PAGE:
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Scott Phillips

Dennis McMillan Publications

US Hardcover Signed/Limited First Edition


Publication Date: 01-15-2004

308 Pages; Price $125.00



Scott Phillips

Ballantine Books

US Hardcover Trade Edition

ISBN: 0-345-46100-22

Publication Date: 02-03-2004

304 pages; $23.95


Date Reviewed: 02-24-04

Reviewed by: Rick Kleffel © 2004



General Fiction, Mystery

Crime fiction can encompass a wide variety of writing, from period pieces like 'The Alienist' to hyper-modern science fiction like 'Altered Carbon'. Literature that revolves around the outlaw acts of humans who are mercilessly shoved into a society that may or may not accommodate their needs enables writers to dissect the human heart with surgical skill and scientific clarity. Usually, the crimes are upfront and obvious. A man is killed, a woman is robbed, a child is missing. But the crimes that center a piece of fiction need not announce themselves with newspaper-like headlines. Scott Phillips lets the crimes that underscore his western novel 'Cottonwood' rise from the murky sediment and sentiments that surround the settlers in the American west shortly after the Civil War. The feel of the novel is organic. Crime grows in the rotten, hidden corners of unwatched, unnoticed places of the sprawling American frontier.

Bill Ogden is pretty comfortable in the post-Civil War world of the small Kansas town of Cottonwood. His marriage is a sham, but it's a sham he can live with. He's homesteading a farm, but he's not working it himself. He lets hired help do so while he works in town at the saloon he built. While his wife cheats on him with the hired help, he helps himself to the women of the town. Everything is loose in Cottonwood. Katie Bender runs a boarding house outside of town while telling fortunes in town, and a rich new arrival from Chicago, Marc Leval, is able to bowl the small population over with his prediction of huge growth from a pending cattle trail. But few are what they seem, and as the years stretch on, revelations of evil and fraud change the lives of Bill and those around him.

Phillips' new novel offers a glimpse at the great grandfather of a nasty figure from his previous novel, 'The Walkaway'. Bill Ogden is nothing if not salacious and self-confident. He's a genial, outgoing voice that allows Phillips to take readers on a tour of the West they never were allowed to imagine. This is a West of dark urges written with a nice light touch. Ogden is an amateur photographer and student of the classics. Phillips is able to get a lot of fascinating ideas, events and glimpses of past technologies into the novel without ever seeming like he's quoting from an encyclopedia. There's a wealth of entertaining information for the reader to enjoy in 'Cottonwood'.

There's also a wealth of salacious sex. Ogden has a voracious appetite that's unrestrained on these wild frontiers. Phillips shows a lot of skill in his writing about sex. He never gets overly sentimental or overly surgical. There's a very nice matter-of-fact feeling that makes Ogden's adventures entertaining, funny and humanly informative.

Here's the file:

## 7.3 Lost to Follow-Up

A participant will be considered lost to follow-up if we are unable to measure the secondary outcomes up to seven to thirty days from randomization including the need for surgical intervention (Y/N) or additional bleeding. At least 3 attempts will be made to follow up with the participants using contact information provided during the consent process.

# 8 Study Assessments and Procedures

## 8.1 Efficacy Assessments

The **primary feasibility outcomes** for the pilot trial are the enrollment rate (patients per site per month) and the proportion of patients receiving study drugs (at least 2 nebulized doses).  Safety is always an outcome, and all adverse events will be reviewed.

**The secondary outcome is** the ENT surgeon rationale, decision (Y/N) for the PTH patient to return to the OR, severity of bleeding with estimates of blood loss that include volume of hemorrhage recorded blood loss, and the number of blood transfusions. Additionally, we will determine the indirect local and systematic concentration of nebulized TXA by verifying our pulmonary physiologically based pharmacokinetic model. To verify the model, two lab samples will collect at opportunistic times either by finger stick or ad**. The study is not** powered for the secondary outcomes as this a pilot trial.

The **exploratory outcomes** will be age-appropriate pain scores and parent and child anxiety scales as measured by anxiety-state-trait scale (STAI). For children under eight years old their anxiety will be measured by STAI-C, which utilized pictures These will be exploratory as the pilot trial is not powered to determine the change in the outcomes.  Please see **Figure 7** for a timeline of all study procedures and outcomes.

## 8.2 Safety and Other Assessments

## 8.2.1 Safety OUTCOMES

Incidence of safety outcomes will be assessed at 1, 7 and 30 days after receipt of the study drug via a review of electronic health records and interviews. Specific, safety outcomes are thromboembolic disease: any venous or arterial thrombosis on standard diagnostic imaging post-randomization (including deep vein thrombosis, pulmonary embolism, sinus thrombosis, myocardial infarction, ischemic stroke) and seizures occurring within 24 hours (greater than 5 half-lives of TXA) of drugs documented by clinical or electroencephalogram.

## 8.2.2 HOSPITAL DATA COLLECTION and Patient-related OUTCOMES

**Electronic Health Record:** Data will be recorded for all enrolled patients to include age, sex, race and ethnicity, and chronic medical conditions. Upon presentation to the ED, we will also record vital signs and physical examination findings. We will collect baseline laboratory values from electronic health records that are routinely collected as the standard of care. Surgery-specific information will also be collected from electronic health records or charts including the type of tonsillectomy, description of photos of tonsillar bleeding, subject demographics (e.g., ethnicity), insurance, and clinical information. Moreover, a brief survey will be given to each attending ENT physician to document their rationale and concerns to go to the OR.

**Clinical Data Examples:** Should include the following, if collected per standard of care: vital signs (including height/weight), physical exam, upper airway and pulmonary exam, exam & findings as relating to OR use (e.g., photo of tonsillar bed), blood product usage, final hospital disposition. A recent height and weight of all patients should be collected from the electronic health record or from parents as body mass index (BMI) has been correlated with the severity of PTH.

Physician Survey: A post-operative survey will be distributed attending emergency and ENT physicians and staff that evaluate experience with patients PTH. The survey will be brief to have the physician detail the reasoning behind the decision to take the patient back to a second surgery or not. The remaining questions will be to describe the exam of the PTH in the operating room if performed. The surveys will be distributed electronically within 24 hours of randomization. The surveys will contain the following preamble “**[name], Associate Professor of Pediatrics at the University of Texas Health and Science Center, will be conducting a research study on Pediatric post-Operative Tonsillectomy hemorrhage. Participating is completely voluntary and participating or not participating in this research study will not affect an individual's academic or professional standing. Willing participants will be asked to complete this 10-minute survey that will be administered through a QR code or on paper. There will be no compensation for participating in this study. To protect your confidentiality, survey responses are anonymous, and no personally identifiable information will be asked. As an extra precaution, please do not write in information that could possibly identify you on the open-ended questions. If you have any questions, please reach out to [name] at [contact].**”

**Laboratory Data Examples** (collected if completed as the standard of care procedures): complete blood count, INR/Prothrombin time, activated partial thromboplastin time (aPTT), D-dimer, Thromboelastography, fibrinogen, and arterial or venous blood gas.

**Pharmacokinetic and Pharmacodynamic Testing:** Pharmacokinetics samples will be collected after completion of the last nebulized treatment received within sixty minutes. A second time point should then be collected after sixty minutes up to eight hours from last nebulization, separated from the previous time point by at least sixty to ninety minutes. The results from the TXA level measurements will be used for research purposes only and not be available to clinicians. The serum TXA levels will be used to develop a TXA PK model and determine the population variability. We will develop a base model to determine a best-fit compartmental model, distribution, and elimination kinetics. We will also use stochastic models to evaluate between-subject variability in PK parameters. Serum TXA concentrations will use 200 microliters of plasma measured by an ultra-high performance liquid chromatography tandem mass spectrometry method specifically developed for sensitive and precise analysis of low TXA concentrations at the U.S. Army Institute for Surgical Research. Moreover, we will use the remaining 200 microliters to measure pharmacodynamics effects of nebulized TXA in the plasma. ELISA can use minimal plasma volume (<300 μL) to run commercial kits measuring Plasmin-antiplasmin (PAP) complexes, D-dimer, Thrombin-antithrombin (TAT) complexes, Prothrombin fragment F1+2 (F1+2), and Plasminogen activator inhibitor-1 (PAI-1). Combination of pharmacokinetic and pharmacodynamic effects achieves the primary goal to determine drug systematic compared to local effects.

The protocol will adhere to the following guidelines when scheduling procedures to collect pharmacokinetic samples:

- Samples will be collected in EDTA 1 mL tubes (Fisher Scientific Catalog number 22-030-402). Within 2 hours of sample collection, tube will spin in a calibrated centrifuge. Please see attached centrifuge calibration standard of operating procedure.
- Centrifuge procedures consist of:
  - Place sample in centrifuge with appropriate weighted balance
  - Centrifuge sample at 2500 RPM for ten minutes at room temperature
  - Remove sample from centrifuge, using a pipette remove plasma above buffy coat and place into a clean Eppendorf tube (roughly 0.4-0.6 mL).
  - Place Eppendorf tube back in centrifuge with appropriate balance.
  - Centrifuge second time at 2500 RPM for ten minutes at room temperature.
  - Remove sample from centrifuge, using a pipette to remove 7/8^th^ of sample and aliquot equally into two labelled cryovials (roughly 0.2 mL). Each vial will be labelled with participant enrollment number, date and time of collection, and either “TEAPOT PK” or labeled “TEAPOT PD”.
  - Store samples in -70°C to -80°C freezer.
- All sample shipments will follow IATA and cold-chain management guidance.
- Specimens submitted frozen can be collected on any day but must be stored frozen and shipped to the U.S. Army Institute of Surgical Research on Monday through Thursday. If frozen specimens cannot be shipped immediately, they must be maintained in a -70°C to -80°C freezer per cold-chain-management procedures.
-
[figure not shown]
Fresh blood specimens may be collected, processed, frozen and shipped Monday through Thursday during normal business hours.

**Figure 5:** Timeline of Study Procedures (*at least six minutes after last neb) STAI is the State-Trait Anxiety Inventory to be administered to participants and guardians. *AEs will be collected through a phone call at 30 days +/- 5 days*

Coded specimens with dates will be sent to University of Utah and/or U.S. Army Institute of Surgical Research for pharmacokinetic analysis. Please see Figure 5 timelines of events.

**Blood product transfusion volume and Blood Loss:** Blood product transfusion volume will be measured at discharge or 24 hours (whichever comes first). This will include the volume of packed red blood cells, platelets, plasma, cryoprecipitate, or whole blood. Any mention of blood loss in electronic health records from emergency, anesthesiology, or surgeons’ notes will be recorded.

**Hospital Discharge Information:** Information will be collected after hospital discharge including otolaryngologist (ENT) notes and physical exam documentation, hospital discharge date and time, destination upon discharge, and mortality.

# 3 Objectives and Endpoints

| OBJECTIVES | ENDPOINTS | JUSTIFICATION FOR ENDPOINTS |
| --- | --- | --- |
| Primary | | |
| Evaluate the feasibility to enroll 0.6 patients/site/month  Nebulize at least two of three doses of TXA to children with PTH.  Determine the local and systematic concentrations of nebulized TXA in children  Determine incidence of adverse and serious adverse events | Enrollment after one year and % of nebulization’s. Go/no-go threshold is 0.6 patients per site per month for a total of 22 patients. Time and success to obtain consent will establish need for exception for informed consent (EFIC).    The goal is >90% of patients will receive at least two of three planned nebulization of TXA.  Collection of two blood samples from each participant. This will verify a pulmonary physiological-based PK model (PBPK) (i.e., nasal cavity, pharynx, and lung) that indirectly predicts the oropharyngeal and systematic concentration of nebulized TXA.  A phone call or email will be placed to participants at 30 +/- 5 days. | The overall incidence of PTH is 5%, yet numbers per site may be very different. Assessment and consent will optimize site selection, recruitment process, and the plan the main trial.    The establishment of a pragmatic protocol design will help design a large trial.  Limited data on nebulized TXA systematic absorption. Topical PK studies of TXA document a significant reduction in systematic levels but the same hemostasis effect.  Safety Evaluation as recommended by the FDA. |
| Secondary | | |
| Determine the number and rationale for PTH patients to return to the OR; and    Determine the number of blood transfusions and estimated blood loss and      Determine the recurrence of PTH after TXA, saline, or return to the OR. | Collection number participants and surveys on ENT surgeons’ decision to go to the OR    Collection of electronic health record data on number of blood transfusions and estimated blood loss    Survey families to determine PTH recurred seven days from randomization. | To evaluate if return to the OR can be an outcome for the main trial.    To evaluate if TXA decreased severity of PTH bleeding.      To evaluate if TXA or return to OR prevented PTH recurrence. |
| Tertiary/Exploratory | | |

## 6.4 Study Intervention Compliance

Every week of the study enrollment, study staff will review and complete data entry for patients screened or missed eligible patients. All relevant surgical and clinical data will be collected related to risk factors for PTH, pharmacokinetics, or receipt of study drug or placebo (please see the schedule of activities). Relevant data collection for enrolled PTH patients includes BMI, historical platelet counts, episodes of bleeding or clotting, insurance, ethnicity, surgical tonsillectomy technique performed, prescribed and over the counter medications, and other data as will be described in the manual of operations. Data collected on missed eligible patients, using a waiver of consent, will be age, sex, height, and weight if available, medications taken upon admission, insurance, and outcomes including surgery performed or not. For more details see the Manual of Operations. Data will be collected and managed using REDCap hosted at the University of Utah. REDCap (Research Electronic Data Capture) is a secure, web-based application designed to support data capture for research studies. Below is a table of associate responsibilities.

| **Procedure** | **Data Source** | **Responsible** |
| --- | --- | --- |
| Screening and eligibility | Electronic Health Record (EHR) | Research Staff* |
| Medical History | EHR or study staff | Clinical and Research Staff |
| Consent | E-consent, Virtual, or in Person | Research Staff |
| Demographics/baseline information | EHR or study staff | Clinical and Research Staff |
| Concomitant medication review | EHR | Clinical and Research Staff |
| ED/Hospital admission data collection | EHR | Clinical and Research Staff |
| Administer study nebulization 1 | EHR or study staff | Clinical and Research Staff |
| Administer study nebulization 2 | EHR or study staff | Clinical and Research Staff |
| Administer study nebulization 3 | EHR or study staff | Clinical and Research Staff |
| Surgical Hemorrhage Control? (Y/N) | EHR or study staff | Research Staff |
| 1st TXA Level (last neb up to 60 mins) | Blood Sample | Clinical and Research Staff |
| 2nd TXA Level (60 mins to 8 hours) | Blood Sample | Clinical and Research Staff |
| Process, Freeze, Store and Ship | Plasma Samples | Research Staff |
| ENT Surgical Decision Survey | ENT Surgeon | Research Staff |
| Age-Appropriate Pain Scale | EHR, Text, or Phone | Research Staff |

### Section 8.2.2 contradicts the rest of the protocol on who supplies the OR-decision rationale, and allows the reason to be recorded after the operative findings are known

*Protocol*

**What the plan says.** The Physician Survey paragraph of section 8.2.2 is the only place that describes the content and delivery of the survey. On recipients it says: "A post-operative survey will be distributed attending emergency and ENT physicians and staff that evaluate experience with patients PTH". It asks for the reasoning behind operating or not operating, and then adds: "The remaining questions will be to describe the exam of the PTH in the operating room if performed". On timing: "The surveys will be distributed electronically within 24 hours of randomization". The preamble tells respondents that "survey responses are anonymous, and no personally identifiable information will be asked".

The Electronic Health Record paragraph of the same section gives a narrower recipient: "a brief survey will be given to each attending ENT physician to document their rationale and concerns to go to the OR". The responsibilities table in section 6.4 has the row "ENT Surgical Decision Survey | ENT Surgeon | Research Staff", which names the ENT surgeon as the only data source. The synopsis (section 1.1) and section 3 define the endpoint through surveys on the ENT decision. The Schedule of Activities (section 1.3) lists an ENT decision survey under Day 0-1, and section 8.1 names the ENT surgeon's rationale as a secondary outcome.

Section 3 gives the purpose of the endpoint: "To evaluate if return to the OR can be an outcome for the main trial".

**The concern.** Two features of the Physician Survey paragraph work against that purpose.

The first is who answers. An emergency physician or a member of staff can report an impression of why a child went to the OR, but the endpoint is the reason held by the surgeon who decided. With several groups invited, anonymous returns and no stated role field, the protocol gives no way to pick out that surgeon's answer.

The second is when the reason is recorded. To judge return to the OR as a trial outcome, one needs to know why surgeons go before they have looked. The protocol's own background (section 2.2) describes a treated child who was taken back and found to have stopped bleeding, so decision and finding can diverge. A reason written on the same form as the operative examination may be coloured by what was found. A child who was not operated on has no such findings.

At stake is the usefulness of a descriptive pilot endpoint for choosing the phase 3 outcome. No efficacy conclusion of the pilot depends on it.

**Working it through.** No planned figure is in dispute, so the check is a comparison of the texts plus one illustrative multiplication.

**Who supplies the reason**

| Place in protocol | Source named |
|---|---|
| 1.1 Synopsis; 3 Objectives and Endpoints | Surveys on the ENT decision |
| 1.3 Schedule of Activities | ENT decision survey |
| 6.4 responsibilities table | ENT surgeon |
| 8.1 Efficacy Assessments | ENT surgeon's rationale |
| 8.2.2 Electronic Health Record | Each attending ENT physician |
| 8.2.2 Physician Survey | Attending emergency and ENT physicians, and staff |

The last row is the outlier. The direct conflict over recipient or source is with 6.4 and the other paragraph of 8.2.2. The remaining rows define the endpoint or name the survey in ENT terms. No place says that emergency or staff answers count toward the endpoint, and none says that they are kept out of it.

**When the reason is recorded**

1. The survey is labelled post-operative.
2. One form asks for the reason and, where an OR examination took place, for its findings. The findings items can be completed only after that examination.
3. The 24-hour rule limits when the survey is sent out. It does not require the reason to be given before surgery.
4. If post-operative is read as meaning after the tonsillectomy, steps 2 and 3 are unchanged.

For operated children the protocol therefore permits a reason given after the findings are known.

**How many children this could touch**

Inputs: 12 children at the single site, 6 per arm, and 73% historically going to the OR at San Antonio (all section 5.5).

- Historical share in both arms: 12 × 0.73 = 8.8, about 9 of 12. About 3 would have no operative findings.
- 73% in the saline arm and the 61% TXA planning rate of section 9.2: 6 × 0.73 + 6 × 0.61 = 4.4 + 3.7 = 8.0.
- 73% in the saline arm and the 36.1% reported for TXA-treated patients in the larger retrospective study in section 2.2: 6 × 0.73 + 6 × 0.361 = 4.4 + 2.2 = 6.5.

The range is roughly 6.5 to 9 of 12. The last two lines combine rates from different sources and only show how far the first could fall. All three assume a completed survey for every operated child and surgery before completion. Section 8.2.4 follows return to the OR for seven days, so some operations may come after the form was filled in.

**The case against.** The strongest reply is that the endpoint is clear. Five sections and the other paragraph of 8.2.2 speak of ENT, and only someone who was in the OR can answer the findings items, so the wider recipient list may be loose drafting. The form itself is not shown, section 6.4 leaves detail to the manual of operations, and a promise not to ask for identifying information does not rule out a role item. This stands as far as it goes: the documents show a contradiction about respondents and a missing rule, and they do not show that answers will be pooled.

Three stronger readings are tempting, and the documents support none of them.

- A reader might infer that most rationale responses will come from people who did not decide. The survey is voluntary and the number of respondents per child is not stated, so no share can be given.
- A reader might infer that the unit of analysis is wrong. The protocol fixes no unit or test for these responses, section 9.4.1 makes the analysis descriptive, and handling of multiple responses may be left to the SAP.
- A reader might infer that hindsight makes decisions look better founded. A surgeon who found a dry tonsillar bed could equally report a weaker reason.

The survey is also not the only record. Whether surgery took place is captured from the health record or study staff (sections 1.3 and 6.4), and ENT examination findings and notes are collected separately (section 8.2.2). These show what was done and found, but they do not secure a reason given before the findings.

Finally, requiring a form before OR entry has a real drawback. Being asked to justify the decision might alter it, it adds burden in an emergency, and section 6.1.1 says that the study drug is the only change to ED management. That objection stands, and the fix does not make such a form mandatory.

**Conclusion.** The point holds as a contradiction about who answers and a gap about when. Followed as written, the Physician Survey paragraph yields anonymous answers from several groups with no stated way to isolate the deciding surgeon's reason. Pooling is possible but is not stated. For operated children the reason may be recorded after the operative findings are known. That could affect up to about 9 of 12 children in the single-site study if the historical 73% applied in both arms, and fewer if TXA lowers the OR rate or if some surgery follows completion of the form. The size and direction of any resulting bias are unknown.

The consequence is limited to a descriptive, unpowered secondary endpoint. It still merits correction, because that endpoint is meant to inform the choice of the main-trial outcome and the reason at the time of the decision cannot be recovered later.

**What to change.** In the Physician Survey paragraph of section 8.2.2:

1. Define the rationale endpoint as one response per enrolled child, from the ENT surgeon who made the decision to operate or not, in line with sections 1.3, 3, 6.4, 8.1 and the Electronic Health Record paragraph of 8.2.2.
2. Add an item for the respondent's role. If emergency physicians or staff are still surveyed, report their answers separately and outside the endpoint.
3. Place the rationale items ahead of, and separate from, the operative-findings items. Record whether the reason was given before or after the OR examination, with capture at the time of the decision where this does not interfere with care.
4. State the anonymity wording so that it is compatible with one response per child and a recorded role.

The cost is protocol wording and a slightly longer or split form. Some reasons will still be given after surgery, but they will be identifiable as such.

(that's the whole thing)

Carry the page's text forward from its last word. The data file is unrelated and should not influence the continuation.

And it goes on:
While 'Cottonwood' starts and finishes in the titular town, it ranges far and wide in the intervening years. Yes, that's right, years. Phillips covers an epic number of years and encompasses an epic number of events without any of the unwieldy weight of an epic. The emotions are truer, lower-key than in the overblown myth-makers we're used to. Ogden journeys from Cottonwood to San Francisco, and ranges across the plains. He grows and he changes while his children grow up and become adults. This is a novel that has a lot of life in it, convincingly written to convey the sweep of a life lived on the edge. It's big stuff that feels light and natural.

Phillips manages this with some very controlled prose. The story is told entirely in the first person, from Bill Ogden's point of view. He's a voracious man, who hungers for more though he does not always know what "more" means. There are moments of gentle humor and a stunning interlude of poetic beauty set in an abandoned greenhouse. Phillips can really write, but he only does so in the service of telling this fascinating story.

Out of the weave of Ogden's life, a nasty pattern emerges. Some of those roundly-drawn characters prove to be much nastier than they seemed. But the crime around which the novel coalesces -- based on a real incident -- is darker and murkier than the reader will expect and has reverberations that stretch across the years. The rotten core of this novel is grounded in grotty scenes of dark discovery that linger even after the covers are closed.

'Cottonwood' shows Phillips to be a writer of unexpected range and power. His previous novels, 'The Ice Harvest' and 'The Walkaway' showed a writer who could nail the reader to a chair with gritty prose and layered plotting. 'Cottonwood' finds the same criminal concerns centering the work, but they're explicated in the manner of a picaresque western rather than a pulp crime novel. Yet the novel has lots of connection to the previous novels. Phillips is slowly building a world, and it's a world well worth visiting. If you're visiting via the Dennis McMillan limited edition expect the usual amenities; gorgeous book production, a lovely cover from Michael Kellner, and foil-pressed endpapers. Phillips is set to write for the long haul, and if that proves to be the case, then McMillan's editions of his books are going to be a wise investment as well as an artfully produced volume. It's certainly the best way to visit Phillips' world. And while it is a great place to visit, it's not a nice place to live -- very much like the world we find ourselves forced to live in.